Further to the Foreign Service and Department of State reform efforts underway in Washington, AFSA President John K. Naland published an op-ed item in the Federal Times Newspaper on June 24, 2002. Naland praises the initiatives of Secretary of State Powell and pledges continued support for much needed reform. Ed.
At first glance, the results of the State Department's first employee satisfaction survey ["Looking to Leadership," June 3 issue] are rather discouraging.
Among the findings: 39 percent of State Department employees say their morale is "fair" or "poor," 41 percent believe that jobs are filled on the basis of "know who" instead of know-how, 73 percent say that State's decision-making process either ignores or screens out good ideas from rank-and-file employees, and 84 percent describe the department's culture as being bureaucratic vs. 3 percent who find it to be innovative.
But here, as in the old Sherlock Holmes story, it is most revealing to focus on the hound that did not bark. The surprise is not that a large number of the State Department employees have low morale, but rather that nearly 60 percent say that they have "outstanding" or "good" morale. This high morale is remarkable given all that State employees have been through over the past decade.
The State Department ended the 1990s weakened and dispirited. The department was starved for resources, staffing had been slashed, and poor management limited the abilities of employees to perform to their potential.
The decade was especially hard on members of the career Foreign Service who staff our nation's overseas diplomatic and consular missions. During the 1990s, those facilities became increasingly unsafe and often dilapidated. Foreign Service members continued to be killed in the line of duty with sad frequencyan average of three each year.
Even as the burdens of overseas service increased, the rewards decreasedfor example, by the exclusion of overseas Foreign Service members from the locality pay system that adds from 8 percent to 19 percent to the base pay of almost all other federal civilian employees.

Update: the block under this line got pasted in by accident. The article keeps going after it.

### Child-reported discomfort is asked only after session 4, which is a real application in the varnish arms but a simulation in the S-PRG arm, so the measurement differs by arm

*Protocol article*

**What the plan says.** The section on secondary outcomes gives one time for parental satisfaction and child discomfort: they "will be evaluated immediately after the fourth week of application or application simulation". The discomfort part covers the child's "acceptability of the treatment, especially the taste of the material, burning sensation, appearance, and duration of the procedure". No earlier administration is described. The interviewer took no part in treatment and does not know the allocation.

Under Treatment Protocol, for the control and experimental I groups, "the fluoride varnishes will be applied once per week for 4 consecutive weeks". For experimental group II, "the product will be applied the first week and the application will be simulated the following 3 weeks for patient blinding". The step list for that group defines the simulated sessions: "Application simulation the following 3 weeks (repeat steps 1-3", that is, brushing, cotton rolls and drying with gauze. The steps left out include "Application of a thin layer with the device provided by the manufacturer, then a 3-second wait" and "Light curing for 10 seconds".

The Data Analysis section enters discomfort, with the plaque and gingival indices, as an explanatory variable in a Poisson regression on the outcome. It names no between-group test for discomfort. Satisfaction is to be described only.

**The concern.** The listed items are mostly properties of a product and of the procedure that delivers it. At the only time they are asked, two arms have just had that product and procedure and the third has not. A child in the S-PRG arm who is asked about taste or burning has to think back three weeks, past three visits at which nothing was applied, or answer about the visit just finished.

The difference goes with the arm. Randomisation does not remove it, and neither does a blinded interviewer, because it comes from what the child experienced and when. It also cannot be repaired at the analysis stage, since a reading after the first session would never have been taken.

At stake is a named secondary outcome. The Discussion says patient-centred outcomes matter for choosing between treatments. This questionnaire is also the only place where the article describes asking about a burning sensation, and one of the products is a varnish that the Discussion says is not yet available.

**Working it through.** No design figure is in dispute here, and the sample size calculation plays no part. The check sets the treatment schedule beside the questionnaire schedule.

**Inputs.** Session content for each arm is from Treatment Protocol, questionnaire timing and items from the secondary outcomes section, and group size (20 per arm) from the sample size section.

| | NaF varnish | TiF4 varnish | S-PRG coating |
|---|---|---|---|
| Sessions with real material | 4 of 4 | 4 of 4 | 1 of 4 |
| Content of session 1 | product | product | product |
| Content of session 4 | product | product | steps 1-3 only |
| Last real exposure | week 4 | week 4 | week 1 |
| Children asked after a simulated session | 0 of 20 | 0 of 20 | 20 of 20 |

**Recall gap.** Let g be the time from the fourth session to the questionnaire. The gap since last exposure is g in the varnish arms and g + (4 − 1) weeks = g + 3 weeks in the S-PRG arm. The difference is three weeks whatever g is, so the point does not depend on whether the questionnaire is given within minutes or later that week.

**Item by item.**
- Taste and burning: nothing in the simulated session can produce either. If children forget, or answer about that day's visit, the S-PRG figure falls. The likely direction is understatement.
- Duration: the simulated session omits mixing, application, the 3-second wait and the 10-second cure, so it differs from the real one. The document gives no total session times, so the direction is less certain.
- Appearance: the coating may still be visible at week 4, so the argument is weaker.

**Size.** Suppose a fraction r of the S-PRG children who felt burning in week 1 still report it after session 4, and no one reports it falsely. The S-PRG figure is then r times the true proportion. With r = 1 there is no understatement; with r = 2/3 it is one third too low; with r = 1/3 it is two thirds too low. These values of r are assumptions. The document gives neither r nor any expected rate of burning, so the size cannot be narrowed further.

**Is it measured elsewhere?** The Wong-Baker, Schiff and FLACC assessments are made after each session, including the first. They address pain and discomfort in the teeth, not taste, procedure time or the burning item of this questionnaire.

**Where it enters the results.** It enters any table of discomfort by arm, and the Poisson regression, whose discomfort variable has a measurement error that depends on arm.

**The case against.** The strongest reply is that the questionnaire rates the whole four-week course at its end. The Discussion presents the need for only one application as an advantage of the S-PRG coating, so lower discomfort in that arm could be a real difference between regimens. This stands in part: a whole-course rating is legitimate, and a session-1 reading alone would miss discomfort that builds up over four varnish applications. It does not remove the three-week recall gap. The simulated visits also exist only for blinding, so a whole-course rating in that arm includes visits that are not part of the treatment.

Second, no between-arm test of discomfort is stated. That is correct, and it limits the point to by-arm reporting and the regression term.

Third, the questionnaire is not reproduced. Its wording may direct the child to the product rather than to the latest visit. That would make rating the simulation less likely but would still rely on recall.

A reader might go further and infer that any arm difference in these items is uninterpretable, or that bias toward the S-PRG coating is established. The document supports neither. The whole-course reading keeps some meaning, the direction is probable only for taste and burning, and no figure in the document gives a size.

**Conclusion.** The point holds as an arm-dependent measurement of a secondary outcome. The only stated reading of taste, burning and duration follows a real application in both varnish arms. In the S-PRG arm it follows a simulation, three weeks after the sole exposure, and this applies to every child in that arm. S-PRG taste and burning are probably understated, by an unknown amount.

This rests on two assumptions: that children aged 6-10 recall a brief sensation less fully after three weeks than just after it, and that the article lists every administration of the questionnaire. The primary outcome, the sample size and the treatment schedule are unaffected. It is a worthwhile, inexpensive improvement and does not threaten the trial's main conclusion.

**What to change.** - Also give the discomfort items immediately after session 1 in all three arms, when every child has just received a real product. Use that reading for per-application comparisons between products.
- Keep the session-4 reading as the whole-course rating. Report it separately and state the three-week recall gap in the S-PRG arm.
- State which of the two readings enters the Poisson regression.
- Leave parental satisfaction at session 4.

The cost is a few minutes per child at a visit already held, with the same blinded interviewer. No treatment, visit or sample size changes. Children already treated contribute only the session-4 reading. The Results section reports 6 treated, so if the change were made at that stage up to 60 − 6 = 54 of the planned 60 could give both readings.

Things took a dramatic turn for the better in January 2001 when Colin Powell became secretary of State. Without minimizing the importance of his duties as the president's top foreign policy adviser, Secretary Powell also promised to work hard as the leader and manager of the department. During the past 16 months, he and his management team have tackled many of the problems besetting the department and have made considerable progress.
Last fall, Powell convinced Congress to provide the first of three installments of increased funding to alleviate under staffing, improve embassy security, modernize information technology, and improve overseas facilities. The second installment is pending before Congress in the fiscal 2003 budget request.
The American Foreign Service Associationthe professional association and union that represents members of the Foreign Servicestrongly supports Secretary Powell's determined long-range efforts to revitalize the State Department. Like the secretary, we believe additional resources are a necessary but insufficient requirement for charting a new course for State. As the employee satisfaction survey attests, a large number of internal reforms are also needed. Following through on this course correction will undoubtedly lead to improved morale among employees of the State Department.
More important, however, the ultimate beneficiaries of improved diplomatic readiness will be the American people. In fact, never has skilled U.S. diplomacy been more needed than it is now. As President Bush has stressed, destroying the network of international terrorists will require the combined efforts of many nations. Securing that cooperation is the task of U.S. diplomacy.
Indeed, since Sept. 11, U.S. diplomats have worked tirelessly to secure the military overflight and basing rights that are needed to bring justice to our enemies, to enlist foreign police forces and intelligence services in the search for our attackers, and to rally foreign governments to apply political pressure on countries that harbor terrorists.
The tragic events of last September underscore the urgent need for adequate resources for diplomacy, which Secretary Powell has aptly termed "America's first line of offense."
Give us the tools we need to succeed and the only people with bad morale will be our nation's foes.
Republished by permission from AFSANET, a free service of the American Foreign Service Association.The full text of the article is also available online at http://federaltimes.com/index.
July 9, 2002